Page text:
Martha Walden for the What Now? Coalition
Fiscal policy makers — from the local level all the way up to the International Monetary Fund — agree that the economy needs not just a major stimulus but a major green stimulus. A viable future will rest on green energy and green infrastructure. Business as usual was shunting us into a crisis worse than the pandemic. We have ten short years to decarbonize.
Besides emitting far too many greenhouse gases, the old status quo has also been deeply unfair. The wealth barely trickles down to the bottom of the heap. Many low income people live in polluted, degraded environments in order for everybody to have abundant, dirty energy. People all over the world recognize these harsh realities, and they are demanding a just recovery from the global recession caused by Covid. Health for everybody is the top priority. Economic relief should go directly to people instead of corporations. Investment should be in a regenerative, resilient economy instead of boom and bust.
On July 21st, The Board of Supervisors gave a nod to this global movement when they sent a wish list to Senators Feinstein and Harris and Congressman Jared Huffman. It began with calling a green stimulus an “opportunity to encourage a just recovery that promotes a healthier, more equitable economy of the future.”
So what would Humboldt County do with a nice fat check from the federal government? The projects outlined in the letter fall into four categories.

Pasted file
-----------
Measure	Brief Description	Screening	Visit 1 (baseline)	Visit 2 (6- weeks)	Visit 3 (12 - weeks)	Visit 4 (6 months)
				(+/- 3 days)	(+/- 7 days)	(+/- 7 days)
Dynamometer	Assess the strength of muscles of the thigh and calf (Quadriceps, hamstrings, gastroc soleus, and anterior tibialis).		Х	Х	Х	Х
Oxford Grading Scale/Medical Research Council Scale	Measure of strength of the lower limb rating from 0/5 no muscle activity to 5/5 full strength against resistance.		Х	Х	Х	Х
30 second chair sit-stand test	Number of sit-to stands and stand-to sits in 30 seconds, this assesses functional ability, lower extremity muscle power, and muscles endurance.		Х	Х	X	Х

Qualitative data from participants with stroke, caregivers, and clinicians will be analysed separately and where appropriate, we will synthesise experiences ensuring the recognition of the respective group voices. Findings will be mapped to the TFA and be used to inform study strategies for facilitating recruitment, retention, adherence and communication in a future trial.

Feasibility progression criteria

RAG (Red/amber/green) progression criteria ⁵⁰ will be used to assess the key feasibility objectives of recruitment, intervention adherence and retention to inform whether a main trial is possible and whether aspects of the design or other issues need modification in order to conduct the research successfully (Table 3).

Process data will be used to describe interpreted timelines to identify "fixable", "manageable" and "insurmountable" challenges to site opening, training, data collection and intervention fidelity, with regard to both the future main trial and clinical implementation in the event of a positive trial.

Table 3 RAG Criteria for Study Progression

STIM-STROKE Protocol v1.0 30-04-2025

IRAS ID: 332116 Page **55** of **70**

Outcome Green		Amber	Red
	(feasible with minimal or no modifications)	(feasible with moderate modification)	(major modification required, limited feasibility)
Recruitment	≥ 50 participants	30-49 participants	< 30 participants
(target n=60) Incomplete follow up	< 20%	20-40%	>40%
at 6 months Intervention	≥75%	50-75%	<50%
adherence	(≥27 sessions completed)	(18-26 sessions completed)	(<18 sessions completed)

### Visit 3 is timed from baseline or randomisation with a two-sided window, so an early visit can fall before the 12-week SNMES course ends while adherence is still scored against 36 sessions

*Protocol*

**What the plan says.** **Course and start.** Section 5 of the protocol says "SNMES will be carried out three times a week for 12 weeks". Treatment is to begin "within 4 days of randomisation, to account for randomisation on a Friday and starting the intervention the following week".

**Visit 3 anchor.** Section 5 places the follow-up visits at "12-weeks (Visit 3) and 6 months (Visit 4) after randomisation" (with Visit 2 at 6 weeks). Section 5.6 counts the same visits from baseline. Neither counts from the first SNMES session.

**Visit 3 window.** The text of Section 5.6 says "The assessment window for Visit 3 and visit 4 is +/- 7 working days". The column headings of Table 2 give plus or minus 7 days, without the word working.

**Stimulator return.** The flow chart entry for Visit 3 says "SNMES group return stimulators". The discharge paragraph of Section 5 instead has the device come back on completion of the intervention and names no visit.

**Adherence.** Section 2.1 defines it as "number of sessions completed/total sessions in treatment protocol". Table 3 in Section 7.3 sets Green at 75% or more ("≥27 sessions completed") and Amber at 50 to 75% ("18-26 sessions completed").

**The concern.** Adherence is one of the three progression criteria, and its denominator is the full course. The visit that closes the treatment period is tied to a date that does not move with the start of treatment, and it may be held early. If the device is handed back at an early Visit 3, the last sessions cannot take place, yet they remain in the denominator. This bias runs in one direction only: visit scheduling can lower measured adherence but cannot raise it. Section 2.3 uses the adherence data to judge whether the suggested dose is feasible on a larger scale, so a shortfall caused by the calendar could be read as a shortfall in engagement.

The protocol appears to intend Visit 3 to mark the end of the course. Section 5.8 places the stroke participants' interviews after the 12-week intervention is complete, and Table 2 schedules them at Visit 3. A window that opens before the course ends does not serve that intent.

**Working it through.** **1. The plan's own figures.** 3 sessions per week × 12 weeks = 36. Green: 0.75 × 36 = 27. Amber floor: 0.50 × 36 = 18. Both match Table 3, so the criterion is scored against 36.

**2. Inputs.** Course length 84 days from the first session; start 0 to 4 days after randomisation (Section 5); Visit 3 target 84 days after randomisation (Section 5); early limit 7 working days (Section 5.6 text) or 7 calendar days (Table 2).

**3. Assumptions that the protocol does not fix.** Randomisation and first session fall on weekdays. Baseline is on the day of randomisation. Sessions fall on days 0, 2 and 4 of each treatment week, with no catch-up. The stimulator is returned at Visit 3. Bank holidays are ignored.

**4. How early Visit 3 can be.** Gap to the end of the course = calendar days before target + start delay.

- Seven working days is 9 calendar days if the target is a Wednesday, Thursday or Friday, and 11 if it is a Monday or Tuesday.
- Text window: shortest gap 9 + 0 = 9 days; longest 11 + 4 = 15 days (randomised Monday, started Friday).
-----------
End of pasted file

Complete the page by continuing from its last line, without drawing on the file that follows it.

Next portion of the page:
Offshore wind energy. The feasibility of offshore wind depends on expensive port infrastructure improvements and an upgraded electrical grid. Special funds could help mitigate unavoidable impacts.
Decarbonization of transportation. Convert HTA buses and school buses to electricity and build more charging stations for private vehicles. Build a network of bicycle and pedestrian trails.
Restoration of natural ecosystems. Thanks to local watershed groups and public-private partnerships between forest service and nonprofits in the area, we have a rural restoration economy to build on. Doing so would enhance carbon sequestration and create jobs.
Decarbonization of buildings. Improving public buildings — municipal, university, schools, and hospitals — would reduce energy needs and greenhouse gases. Block grants could fund energy efficiency for private housing, particularly low income housing.
The trajectory between great ideas and reality is usually long and complicated. The rubber doesn’t hit the road until the money arrives and the county disburses the funds. How exactly the county will decide the details and priorities would be dictated by Humboldt’s Climate Action Plan (CAP).
Some of you who attended CAP workshops last year may wonder when it will be finished. The original deadline was the end of this year, and the public is supposed to get a chance to weigh in before the Board of Supervisors approves it. According to an unofficial report, it’s far behind schedule.
We’re in a bad spot here with one disaster piled on top of another. But the Climate Action Plan is more crucial than ever because we need to get ready for an influx of vital resources. Where are you, CAP?